considerable elasticity in the normal animal, allowing body movements to occur. This elasticity may
be reduced by ill health, especially in dehydrated
animals, and also as a result of inflammation and
injury to the skin.
Hair follicles cover much of the bovine body but
are not present at the mucocutaneous junctions or the
surfaces of the muzzle and teats. Most cattle shed
part of their coats in the spring. Considerable hair
growth occurs as cold weather approaches in the


History of the case
The general history of the case will have been considered at an earlier stage in the process of diagnosis.
There are specific points of history, however, that
may have direct bearing on the consideration of skin
disease. The history of the herd and a knowledge of the
geographical area may provide useful information
for the clinician. In areas where copper deficiency occurs, changes in coat colour may be seen. Previous
skin disease problems on the farm with details of

Clinical Examination of the Skin
Large subcutaneous

Hair loss through rubbing in
feed passage

Skin damage
sustained in
parlour or

Figure 4.1 Skin of cow showing damage sustained in her environment. Note areas of hair loss and a large subcutaneous abscess.

their diagnosis and treatment may provide a useful
background of information which will assist in the
evaluation of the present case.
The history of the patient, including recent contacts
with other cattle at shows or markets, may also be
important. Recent changes in diet and management
should be noted. Poor nutrition can give rise to a dull,
dry, thin and brittle coat. Loss of condition may have
contributed to poor skin health which can itself then
lead to further deterioration in the animal’s general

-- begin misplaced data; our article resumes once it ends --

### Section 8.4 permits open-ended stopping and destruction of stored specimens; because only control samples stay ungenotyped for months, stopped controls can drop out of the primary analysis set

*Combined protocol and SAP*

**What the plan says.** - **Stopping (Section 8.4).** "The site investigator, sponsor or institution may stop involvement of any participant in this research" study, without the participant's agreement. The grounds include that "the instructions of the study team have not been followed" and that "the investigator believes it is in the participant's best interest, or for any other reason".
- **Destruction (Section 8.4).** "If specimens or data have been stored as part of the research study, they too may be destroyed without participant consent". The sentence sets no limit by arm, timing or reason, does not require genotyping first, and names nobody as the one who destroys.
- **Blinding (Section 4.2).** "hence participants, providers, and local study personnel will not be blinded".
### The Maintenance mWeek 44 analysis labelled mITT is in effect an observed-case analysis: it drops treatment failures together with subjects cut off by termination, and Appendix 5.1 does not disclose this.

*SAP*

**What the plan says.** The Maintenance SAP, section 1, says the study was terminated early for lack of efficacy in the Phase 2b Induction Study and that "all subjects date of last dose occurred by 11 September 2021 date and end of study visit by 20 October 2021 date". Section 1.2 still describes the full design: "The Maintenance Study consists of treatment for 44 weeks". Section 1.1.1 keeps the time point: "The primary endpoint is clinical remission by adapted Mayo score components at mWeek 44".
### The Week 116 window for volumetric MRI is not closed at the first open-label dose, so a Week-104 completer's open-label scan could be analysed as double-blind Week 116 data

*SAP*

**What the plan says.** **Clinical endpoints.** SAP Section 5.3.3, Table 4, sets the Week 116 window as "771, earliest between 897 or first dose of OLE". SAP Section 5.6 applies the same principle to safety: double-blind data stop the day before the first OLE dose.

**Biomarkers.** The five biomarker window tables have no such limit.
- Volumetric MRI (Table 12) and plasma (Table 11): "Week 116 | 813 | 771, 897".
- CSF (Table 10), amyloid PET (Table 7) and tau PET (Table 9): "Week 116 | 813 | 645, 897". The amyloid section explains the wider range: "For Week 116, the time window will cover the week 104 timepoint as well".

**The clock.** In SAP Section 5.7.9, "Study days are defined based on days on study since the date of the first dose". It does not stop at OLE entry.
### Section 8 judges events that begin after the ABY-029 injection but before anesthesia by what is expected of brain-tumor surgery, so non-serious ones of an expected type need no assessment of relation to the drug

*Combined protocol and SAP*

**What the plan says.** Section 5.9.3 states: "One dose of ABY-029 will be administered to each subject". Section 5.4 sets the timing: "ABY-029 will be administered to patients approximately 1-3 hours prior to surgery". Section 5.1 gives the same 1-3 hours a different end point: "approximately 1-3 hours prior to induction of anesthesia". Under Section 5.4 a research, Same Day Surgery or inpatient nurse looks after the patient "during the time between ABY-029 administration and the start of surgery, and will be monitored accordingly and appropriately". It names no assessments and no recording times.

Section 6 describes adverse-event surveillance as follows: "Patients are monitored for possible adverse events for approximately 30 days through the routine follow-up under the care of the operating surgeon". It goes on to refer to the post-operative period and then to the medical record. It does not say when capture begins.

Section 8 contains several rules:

health. Specific points in the history of the patient
may be useful. The stockperson may report frequent
rubbing by the animal, suggesting pruritus. Failure
to ensure an adequate supply of minerals and vitamins can contribute to poor skin health. Details of
previous treatment given and the response to such
treatment may also provide useful information.
The environment of modern cattle, especially the
dairy cow, contains many features that may damage
the skin. The cubicles, the parlour and the floor may
have abrasive surfaces or sharp corners that can
cause injury to the skin, often repeatedly. Such problems in the environment are especially likely to be

important if a number of cattle in the herd are seen
with identical superficial injuries. Overcrowding
and insufficient feeding facilities may also contribute
to poor coat condition including superficial skin
damage (Fig. 4.1).
Abnormalities such as a very poor coat, evidence
of excessive self-grooming or large areas of alopecia
may be seen from a distance, but the areas of the
skin must be closely examined too. Opportunities
to examine the skin arise as each part of the body is
examined, but in order to get a general impression
of the skin it can be assessed separately before the
more detailed examination of each area begins.

Visual appraisal of the skin
The whole body surface is methodically inspected
initially from a distance and then more closely, looking for areas of abnormal skin or hair which will later
be subjected to closer scrutiny. Healthy animals have
lick marks on their skin, especially over the flank
and shoulders. Pruritus, for example that caused by